Livestock shippers are asking the Biden administration to issue an emergency waiver of work-rule restrictions for truckers hauling both livestock and meat products to avoid transportation delays in the wake of the cyberattack on global meat supplier JBS.
In a letter sent Wednesday to Secretary of Transportation Pete Buttigieg, the United States Cattlemen’s Association (USCA) asked for “emergency regulatory flexibility” from the Federal Motor Carrier Safety Administration (FMCSA).
“After reviewing reports from our members regarding the impact of the JBS outage, USCA strongly believes this event warrants immediate regulatory action to ensure grocery store shelves stay stocked of fresh meat products,” the letter states. In addition to livestock haulers, USCA represents cow-calf producers and feedlot operators.
The group referenced a statement made by JBS earlier in the week in which the company stated that resolving the cyber incident will take time and may cause delays for customers and suppliers.
“This ‘delay’ will create a major supply chain disruption, impacting both producers of livestock and consumers of meat at a time when the market is still recovering from the shock of the COVID-19 pandemic,” USCA stated.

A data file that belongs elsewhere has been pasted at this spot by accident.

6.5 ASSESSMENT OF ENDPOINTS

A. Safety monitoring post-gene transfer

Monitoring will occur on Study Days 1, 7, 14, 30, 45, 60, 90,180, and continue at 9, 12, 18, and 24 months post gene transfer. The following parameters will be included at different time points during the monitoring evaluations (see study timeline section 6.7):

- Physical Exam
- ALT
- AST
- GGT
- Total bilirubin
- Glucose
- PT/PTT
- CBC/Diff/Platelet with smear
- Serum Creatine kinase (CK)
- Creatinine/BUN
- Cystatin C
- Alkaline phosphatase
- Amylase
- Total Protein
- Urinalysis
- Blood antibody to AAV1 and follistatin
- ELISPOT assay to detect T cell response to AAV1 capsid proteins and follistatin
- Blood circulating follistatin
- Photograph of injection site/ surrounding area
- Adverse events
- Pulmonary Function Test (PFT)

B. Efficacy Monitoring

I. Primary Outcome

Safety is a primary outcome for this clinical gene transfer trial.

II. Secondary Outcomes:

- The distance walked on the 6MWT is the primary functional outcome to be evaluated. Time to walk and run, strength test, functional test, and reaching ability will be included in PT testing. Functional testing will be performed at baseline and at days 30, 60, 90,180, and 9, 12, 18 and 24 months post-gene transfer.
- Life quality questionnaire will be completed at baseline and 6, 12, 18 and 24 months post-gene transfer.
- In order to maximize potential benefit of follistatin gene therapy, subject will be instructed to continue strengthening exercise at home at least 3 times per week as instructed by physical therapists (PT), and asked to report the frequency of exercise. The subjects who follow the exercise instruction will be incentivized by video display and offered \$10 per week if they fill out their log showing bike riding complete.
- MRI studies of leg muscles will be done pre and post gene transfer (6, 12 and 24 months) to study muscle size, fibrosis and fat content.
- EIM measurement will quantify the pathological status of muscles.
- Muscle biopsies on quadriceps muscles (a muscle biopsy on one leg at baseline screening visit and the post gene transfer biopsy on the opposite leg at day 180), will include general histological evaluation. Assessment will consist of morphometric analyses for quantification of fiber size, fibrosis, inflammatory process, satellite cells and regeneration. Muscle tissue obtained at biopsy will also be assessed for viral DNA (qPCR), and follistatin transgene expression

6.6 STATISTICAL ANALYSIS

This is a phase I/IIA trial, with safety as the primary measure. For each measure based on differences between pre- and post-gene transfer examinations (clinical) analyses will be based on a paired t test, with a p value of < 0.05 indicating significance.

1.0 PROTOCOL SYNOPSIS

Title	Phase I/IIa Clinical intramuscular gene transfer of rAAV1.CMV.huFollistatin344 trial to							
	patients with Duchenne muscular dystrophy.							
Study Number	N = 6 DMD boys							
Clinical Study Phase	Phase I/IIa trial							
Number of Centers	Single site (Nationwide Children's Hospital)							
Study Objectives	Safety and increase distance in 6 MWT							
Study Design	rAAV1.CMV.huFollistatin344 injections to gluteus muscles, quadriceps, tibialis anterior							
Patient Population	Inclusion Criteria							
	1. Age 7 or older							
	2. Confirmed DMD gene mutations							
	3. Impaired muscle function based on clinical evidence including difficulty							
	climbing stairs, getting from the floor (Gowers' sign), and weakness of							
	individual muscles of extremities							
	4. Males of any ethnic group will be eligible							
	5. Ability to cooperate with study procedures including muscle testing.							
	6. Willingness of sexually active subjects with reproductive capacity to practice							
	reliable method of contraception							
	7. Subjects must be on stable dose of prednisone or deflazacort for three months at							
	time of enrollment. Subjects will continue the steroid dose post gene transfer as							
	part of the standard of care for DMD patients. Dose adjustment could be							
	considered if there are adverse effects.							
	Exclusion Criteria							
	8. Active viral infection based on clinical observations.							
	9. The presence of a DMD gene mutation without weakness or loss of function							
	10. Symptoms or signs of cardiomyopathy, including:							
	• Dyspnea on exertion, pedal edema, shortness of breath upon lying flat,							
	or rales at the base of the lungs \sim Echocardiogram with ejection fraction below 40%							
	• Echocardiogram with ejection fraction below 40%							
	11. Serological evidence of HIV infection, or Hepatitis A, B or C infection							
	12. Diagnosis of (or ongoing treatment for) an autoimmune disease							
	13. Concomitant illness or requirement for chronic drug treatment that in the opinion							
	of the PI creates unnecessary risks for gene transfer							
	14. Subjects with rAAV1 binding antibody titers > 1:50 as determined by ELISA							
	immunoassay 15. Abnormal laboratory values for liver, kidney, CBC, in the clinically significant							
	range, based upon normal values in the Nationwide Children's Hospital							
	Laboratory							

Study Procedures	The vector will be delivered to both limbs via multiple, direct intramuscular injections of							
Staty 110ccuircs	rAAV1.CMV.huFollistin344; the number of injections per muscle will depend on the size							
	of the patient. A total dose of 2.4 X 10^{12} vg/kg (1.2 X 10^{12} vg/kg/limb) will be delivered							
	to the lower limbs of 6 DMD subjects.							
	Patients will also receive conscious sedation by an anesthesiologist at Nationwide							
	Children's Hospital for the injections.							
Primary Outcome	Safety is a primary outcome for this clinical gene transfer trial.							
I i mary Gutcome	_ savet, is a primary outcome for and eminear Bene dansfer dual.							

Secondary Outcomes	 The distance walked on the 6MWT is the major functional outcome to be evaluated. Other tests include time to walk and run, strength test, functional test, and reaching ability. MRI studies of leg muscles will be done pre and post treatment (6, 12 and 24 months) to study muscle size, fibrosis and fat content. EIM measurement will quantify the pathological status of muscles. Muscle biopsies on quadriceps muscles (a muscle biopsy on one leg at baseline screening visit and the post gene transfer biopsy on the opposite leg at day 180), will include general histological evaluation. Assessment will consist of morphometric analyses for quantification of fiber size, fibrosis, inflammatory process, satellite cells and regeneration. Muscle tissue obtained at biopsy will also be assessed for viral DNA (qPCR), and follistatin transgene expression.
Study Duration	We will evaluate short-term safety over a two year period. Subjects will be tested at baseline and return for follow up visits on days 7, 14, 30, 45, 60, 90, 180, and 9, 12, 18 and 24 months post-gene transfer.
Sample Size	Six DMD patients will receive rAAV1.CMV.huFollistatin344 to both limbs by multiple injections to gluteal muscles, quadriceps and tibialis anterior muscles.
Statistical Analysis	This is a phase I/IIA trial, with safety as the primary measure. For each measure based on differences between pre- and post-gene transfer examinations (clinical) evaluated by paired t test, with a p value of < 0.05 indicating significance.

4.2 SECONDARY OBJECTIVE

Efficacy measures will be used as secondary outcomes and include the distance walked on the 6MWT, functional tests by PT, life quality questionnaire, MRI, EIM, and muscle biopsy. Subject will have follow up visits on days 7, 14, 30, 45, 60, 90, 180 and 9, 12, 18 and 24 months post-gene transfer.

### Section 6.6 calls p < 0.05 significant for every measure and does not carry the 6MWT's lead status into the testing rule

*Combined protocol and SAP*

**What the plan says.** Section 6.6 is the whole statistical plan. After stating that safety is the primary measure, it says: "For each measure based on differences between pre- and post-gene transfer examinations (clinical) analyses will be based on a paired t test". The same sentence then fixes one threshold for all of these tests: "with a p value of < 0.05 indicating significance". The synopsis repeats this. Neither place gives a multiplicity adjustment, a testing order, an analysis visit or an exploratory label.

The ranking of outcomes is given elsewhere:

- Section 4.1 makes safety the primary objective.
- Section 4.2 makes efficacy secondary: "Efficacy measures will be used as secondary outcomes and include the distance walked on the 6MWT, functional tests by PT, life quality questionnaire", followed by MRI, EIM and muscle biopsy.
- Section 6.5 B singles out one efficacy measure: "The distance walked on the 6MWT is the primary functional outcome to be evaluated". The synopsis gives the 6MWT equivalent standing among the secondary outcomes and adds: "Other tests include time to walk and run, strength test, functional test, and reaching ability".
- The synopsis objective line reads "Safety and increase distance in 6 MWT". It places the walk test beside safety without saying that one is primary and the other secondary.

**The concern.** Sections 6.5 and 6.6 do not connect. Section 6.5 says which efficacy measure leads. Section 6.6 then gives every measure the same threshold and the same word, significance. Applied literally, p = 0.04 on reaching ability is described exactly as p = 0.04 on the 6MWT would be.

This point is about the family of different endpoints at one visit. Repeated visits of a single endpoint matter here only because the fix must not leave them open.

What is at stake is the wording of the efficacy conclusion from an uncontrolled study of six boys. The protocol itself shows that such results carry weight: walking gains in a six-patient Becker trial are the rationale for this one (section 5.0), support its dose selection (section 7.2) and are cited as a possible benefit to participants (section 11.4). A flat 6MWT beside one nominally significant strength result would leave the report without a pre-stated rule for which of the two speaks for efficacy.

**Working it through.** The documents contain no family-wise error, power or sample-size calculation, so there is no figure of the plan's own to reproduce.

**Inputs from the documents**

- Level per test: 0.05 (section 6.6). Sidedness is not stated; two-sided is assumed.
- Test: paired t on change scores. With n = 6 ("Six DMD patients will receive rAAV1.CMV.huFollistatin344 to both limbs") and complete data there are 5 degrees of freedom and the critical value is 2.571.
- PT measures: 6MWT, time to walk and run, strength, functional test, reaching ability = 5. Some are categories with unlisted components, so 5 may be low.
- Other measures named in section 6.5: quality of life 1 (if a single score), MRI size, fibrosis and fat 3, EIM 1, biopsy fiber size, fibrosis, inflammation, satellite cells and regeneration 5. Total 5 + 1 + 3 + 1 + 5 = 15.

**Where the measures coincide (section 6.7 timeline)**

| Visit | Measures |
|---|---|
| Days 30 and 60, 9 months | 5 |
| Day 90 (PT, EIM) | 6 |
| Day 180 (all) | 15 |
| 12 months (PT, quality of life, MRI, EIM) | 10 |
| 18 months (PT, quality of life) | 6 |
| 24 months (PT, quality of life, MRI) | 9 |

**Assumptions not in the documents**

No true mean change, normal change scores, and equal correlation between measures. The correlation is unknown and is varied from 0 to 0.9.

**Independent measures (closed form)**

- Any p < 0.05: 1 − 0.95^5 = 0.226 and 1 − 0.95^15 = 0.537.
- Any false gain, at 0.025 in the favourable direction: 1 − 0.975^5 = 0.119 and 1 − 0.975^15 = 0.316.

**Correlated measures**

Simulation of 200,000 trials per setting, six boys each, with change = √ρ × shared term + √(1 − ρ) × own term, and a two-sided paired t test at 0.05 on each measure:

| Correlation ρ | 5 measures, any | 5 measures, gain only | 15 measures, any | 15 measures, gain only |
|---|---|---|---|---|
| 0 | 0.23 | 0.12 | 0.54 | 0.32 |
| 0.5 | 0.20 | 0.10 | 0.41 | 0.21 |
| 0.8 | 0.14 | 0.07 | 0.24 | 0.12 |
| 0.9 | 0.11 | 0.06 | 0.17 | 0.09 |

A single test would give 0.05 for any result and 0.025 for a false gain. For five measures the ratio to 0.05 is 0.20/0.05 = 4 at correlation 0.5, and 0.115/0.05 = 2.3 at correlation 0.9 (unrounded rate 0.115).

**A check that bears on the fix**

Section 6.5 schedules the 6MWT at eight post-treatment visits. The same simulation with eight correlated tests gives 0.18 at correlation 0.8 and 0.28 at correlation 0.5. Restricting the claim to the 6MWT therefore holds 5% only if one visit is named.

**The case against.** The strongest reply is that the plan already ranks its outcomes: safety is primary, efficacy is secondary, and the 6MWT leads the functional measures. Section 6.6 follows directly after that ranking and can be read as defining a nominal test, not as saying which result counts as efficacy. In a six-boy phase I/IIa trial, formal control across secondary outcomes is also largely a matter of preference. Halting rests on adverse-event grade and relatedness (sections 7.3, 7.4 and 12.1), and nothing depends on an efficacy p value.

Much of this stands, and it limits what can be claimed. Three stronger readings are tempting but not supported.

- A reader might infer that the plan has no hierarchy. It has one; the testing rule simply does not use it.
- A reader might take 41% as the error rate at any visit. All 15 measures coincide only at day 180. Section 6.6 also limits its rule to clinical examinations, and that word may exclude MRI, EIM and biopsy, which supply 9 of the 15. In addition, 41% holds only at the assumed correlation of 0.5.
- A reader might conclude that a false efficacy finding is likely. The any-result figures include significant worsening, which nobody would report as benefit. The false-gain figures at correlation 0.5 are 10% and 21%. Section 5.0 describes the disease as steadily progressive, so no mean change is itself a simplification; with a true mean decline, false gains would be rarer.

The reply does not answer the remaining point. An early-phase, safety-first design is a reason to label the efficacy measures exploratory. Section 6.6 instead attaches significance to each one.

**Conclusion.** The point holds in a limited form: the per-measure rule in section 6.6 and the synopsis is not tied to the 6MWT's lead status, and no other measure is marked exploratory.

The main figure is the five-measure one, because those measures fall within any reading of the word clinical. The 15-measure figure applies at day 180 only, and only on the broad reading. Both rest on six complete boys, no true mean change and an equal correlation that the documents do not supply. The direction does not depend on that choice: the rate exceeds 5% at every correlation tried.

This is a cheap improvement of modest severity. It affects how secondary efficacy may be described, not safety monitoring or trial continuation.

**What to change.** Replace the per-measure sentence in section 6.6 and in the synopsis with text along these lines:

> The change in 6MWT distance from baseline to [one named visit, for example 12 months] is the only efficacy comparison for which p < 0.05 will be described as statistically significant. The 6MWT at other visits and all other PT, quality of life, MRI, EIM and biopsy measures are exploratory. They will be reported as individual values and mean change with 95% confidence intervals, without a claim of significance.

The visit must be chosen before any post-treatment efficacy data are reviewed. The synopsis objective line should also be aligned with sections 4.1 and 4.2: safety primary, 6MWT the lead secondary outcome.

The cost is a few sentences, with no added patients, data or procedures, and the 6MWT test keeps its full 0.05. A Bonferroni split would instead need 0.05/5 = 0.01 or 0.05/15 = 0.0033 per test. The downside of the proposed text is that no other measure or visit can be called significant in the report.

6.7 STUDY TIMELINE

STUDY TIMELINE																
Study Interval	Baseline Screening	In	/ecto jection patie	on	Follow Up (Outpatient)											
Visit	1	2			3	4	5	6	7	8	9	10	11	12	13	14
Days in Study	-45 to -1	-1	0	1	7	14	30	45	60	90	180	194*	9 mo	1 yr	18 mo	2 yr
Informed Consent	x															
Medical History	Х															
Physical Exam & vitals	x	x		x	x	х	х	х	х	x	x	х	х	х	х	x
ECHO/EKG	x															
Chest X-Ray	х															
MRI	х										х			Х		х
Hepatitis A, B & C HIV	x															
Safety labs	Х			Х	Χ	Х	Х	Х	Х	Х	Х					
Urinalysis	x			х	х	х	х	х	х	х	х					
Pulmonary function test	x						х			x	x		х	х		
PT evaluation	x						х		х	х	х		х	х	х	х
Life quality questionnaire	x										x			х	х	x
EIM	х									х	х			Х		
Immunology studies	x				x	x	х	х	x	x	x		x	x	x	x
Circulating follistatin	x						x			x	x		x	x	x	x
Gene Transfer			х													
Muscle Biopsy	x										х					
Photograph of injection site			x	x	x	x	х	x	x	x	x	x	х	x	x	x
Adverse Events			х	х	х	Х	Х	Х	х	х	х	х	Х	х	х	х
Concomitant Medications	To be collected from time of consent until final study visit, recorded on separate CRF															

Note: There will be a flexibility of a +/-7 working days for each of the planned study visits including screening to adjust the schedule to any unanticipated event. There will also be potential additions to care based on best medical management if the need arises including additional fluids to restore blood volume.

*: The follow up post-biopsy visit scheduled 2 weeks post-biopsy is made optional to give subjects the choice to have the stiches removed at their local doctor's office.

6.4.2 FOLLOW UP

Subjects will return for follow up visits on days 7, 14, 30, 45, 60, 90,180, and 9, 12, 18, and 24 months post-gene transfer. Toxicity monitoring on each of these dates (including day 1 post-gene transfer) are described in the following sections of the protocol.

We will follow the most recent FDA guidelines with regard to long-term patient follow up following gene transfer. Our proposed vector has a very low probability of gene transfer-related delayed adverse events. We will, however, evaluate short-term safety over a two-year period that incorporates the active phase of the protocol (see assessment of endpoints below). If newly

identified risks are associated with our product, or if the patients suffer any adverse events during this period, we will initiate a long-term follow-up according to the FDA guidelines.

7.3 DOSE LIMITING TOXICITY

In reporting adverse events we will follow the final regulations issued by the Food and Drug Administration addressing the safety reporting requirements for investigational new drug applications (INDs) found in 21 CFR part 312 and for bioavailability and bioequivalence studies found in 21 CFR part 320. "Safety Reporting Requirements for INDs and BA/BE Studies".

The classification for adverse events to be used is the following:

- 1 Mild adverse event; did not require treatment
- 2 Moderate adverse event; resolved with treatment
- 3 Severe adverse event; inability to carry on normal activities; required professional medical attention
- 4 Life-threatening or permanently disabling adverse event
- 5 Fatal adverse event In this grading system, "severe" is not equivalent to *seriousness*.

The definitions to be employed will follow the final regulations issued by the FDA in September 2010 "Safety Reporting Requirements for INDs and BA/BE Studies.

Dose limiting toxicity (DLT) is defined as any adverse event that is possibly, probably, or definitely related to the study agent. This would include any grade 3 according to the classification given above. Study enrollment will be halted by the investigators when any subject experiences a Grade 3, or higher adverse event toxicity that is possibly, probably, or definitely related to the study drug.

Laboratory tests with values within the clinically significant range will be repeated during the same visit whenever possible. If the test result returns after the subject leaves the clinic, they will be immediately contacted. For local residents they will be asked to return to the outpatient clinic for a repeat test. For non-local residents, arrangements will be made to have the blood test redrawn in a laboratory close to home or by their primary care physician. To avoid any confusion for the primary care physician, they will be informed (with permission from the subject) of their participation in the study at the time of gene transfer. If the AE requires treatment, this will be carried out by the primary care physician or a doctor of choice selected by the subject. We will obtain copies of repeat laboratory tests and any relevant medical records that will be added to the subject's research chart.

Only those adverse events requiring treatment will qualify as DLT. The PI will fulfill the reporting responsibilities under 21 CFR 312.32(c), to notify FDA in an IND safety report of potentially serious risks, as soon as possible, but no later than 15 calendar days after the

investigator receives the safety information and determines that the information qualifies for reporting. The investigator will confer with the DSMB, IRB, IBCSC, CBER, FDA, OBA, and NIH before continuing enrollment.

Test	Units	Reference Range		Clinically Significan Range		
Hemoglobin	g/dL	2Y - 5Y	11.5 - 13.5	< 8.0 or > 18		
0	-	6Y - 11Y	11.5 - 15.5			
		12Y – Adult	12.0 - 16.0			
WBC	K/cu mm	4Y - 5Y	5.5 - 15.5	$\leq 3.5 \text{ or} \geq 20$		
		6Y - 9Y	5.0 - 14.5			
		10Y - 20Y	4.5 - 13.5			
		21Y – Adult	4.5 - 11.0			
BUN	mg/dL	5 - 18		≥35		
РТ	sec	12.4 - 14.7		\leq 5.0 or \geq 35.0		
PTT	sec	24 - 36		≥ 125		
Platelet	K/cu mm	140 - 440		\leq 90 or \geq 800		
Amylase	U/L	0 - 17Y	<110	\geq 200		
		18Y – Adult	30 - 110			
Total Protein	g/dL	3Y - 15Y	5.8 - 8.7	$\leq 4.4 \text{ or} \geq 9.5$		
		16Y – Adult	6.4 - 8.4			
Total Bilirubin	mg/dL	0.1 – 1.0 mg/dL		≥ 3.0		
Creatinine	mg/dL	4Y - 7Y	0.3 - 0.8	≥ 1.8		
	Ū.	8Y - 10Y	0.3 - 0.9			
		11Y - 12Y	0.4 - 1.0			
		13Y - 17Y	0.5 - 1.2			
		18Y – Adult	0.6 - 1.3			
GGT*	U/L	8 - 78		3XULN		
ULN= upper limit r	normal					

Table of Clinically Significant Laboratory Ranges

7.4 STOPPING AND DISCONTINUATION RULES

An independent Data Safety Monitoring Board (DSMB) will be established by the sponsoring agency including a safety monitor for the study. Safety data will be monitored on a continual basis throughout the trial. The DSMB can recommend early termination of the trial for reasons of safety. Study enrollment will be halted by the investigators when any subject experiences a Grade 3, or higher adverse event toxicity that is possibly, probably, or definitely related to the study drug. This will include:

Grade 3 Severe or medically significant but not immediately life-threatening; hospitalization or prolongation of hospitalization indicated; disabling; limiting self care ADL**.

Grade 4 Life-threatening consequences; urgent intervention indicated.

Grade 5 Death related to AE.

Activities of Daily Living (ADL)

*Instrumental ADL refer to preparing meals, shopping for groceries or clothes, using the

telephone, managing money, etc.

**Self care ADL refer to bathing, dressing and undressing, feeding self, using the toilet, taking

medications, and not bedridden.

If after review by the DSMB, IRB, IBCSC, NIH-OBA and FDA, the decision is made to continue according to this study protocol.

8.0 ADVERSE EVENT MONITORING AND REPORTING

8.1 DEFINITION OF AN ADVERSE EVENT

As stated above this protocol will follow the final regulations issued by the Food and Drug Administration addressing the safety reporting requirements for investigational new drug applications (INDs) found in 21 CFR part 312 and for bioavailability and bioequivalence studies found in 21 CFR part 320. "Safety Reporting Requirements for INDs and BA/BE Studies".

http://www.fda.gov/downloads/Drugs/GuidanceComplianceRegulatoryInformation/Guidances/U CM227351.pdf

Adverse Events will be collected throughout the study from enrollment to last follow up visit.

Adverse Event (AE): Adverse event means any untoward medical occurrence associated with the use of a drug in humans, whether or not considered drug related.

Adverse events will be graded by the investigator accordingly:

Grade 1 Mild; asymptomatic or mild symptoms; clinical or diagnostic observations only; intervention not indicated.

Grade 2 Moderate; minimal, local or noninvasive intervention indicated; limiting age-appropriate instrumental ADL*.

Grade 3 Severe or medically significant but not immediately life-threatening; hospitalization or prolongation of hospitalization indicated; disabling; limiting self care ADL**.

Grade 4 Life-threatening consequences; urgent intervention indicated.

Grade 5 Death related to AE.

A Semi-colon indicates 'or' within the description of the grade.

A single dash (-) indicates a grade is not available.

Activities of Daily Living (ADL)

FMCSA and USCA were not immediately available to comment. FMCSA will typically issue emergency exemptions from parts 390 through 399 of federal motor carrier safety regulations – which include hours-of-service restrictions – if the agency determines that an event has the potential for widespread supply chain disruptions in the trucking sector.
FMCSA recently extended – once again – its initial emergency declaration exemption for haulers of supplies related to the COVID-19 pandemic, which includes haulers of livestock and food products. It was unclear, however, whether disruptions caused by the JBS cyberattack would be covered under this exemption and/or if USCA was seeking relief beyond work-rule restrictions.
In May FMCSA issued a 17-state regional exemption for fuel haulers after the Colonial Pipeline was shut down by hackers. The incident resulted in temporary fuel shortages throughout the eastern region of the country.
Truck drivers specializing in livestock hauling have already been affected by the JBS attack, which has disrupted operations at JBS facilities across the U.S. and Canada. The White House said it was a ransomware attack likely caused by Russian hackers.
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